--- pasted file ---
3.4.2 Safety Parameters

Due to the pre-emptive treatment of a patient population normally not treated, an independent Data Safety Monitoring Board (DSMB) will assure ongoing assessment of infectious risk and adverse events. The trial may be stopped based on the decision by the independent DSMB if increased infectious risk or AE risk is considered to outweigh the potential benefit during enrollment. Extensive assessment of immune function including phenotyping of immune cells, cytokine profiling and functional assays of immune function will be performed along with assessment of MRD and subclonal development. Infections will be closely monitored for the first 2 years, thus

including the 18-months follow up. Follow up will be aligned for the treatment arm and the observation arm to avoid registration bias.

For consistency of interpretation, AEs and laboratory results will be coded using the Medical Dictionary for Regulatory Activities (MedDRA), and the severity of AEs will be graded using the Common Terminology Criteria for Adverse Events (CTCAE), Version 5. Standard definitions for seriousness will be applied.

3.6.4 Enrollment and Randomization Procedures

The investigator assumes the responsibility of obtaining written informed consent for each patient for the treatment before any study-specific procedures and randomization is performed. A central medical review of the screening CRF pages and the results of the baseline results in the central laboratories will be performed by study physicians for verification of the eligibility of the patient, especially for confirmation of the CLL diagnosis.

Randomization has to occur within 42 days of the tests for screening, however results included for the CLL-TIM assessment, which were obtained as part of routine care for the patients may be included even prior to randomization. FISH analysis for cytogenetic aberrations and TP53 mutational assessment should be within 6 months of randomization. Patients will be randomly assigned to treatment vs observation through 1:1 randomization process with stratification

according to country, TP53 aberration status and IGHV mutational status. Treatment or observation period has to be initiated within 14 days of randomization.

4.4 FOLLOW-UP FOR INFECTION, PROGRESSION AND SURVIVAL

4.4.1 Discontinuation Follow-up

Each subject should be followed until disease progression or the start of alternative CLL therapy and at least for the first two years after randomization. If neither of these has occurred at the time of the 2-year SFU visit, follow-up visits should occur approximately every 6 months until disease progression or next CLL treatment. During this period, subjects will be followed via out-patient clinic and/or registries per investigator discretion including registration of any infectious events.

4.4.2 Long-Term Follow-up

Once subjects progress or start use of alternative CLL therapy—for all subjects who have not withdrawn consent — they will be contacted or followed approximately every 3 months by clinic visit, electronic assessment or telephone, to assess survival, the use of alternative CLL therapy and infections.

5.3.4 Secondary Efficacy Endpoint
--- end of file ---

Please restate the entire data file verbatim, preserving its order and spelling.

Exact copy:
3.4.2 Safety Parameters

Due to the pre-emptive treatment of a patient population normally not treated, an independent Data Safety Monitoring Board (DSMB) will assure ongoing assessment of infectious risk and adverse events. The trial may be stopped based on the decision by the independent DSMB if increased infectious risk or AE risk is considered to outweigh the potential benefit during enrollment. Extensive assessment of immune function including phenotyping of immune cells, cytokine profiling and functional assays of immune function will be performed along with assessment of MRD and subclonal development. Infections will be closely monitored for the first 2 years, thus

including the 18-months follow up. Follow up will be aligned for the treatment arm and the observation arm to avoid registration bias.

For consistency of interpretation, AEs and laboratory results will be coded using the Medical Dictionary for Regulatory Activities (MedDRA), and the severity of AEs will be graded using the Common Terminology Criteria for Adverse Events (CTCAE), Version 5. Standard definitions for seriousness will be applied.

3.6.4 Enrollment and Randomization Procedures

The investigator assumes the responsibility of obtaining written informed consent for each patient for the treatment before any study-specific procedures and randomization is performed. A central medical review of the screening CRF pages and the results of the baseline results in the central laboratories will be performed by study physicians for verification of the eligibility of the patient, especially for confirmation of the CLL diagnosis.

Randomization has to occur within 42 days of the tests for screening, however results included for the CLL-TIM assessment, which were obtained as part of routine care for the patients may be included even prior to randomization. FISH analysis for cytogenetic aberrations and TP53 mutational assessment should be within 6 months of randomization. Patients will be randomly assigned to treatment vs observation through 1:1 randomization process with stratification

according to country, TP53 aberration status and IGHV mutational status. Treatment or observation period has to be initiated within 14 days of randomization.

4.4 FOLLOW-UP FOR INFECTION, PROGRESSION AND SURVIVAL

4.4.1 Discontinuation Follow-up

Each subject should be followed until disease progression or the start of alternative CLL therapy and at least for the first two years after randomization. If neither of these has occurred at the time of the 2-year SFU visit, follow-up visits should occur approximately every 6 months until disease progression or next CLL treatment. During this period, subjects will be followed via out-patient clinic and/or registries per investigator discretion including registration of any infectious events.

4.4.2 Long-Term Follow-up

Once subjects progress or start use of alternative CLL therapy—for all subjects who have not withdrawn consent — they will be contacted or followed approximately every 3 months by clinic visit, electronic assessment or telephone, to assess survival, the use of alternative CLL therapy and infections.

5.3.4 Secondary Efficacy Endpoint